Don’t wear your raincoat in the shower.

The next Mini-Maxim in the series…

3. Don’t wear your raincoat in the shower.

During the Great Missouri Snow Storm in January of 1982, I had the privilege of going to the Ozarks with my father-in-law Roy to visit my brother-in-law Craig and his friend Sid.  They had rented a two-room hunting cabin with a wood burning stove and no running water.  It rested on a beautiful hill overlooking the Osage river and the Saline creek, just outside of a small town known as Mary’s Home.

Craig and Sid were both ardent woodsmen and hunters who lived off the land or what ever they could dig up or find.  Craig and Sid took us hiking and hunting for small game through snow-covered and flooded corn fields and then challenged us to describe what we had observed: trees, plants, birds, wildlife and anything else we may have walked on.  Invariably, we hadn’t seen a quarter as much as they had, nor half enough to satisfy them.

“Creation is all around us,” Craig would cry, waving his arms in vast inclusive circles.  “But you’re keeping it out.  Don’t be a buttoned-up person!  Stop wearing your raincoat in the shower!”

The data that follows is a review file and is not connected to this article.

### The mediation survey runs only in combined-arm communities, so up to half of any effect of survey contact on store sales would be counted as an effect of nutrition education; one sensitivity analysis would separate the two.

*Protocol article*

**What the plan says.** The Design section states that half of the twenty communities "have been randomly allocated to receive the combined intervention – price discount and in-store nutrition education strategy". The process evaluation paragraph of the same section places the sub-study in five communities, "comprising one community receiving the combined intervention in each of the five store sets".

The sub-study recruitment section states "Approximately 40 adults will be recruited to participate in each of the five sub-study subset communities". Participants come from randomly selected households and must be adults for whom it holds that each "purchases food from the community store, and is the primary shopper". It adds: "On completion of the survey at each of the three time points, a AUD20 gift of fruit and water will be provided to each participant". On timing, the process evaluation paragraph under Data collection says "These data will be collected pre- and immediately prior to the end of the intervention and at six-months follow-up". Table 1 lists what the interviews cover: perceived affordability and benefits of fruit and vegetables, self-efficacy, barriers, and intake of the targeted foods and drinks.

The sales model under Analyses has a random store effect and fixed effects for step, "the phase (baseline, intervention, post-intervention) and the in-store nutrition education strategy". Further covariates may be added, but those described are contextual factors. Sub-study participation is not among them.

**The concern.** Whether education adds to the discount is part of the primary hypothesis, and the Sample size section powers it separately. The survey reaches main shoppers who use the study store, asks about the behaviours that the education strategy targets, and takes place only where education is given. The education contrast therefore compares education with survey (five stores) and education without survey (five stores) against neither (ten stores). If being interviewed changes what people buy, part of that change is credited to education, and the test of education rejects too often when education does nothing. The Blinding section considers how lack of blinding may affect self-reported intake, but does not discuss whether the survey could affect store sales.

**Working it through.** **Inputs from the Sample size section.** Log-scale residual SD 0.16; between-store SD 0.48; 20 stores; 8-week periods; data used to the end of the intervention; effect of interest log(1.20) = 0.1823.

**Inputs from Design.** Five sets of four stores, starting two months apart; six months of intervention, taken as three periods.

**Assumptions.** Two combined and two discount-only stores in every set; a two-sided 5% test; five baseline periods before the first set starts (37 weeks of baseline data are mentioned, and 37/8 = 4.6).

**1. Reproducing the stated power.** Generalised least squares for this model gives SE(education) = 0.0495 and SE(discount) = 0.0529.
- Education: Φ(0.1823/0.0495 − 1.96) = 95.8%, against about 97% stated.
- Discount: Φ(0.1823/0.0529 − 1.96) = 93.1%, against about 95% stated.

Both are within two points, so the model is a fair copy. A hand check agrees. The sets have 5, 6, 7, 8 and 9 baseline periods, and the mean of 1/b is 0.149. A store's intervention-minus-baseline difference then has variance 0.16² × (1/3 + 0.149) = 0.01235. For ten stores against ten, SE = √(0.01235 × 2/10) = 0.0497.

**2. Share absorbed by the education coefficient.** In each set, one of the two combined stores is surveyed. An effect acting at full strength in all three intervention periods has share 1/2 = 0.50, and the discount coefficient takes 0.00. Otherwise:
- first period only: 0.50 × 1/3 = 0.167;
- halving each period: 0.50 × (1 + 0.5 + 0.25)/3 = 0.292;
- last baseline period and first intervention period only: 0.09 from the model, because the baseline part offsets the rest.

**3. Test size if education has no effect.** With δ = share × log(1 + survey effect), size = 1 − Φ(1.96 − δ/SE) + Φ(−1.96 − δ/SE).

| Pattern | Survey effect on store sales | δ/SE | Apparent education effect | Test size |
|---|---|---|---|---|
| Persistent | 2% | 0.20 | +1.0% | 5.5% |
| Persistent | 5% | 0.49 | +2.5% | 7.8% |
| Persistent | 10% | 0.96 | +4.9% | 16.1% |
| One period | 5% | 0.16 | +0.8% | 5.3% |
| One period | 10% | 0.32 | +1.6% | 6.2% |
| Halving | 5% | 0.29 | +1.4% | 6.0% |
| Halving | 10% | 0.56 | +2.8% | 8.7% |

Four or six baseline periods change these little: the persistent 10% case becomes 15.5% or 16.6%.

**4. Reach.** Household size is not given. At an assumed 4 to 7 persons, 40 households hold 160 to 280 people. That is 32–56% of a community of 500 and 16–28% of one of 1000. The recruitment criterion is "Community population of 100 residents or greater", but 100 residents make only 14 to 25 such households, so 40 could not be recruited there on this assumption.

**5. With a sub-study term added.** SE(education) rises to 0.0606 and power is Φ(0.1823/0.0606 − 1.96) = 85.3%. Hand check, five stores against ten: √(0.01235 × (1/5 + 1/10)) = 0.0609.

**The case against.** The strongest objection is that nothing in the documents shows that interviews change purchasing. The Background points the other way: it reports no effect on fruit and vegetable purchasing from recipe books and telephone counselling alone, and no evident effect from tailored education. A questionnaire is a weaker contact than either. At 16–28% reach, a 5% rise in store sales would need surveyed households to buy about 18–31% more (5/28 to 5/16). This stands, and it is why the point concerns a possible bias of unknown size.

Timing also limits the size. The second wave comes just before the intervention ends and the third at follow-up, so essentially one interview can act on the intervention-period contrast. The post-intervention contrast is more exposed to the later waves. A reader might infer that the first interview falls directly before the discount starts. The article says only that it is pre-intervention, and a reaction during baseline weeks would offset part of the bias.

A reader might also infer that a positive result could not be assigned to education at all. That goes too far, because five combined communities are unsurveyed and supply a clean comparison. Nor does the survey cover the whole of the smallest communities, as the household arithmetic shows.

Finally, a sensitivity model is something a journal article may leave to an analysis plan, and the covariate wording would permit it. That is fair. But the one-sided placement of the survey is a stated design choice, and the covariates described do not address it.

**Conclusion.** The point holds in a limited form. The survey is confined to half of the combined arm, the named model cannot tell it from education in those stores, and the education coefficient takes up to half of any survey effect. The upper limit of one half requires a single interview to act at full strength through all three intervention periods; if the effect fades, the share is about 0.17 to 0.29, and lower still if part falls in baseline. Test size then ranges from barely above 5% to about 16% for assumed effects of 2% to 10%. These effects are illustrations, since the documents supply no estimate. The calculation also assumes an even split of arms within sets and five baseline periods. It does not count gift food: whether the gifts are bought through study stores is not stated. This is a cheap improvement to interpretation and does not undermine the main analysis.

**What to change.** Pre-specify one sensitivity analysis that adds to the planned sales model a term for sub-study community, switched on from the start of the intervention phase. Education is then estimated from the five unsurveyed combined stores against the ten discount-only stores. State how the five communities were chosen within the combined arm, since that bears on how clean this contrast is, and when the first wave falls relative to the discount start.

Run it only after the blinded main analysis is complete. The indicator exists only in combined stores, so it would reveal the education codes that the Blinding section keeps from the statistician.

I’ve never forgotten the ludicrous image of a person standing in a shower bath with a raincoat buttoned up to his chin.  It was a memorable image that opened up my eyes.

The best way to discard that raincoat, I’ve found is to expose yourself to new experiences.  it’s routine that dulls the eye and deadens the ear; novelty sharpens both.  So if you want a heightened sense of fun, of excitement, of expectancy in your life, don’t be a buttoned-up person.  Get rid of that raincoat and let creation in!

Published by LeadersTips

What does it take to be a leader? How can you gain practical experience and knowledge in developing your leadership style and attitude? You do this one experience at a time, one spoonful at a time. Gary J. Vien has over 40 years of deep leadership experience living and working in seven states, from coast to coast. Over the years he has written many life quotes, leadership maxims and stories in a 6 by 9 inch brown, blank journal his father gave him. Now he opens his journal and begins to share the wisdom and writings of the times. Read, practice and enjoy these LeadersTips from the little brown journal...

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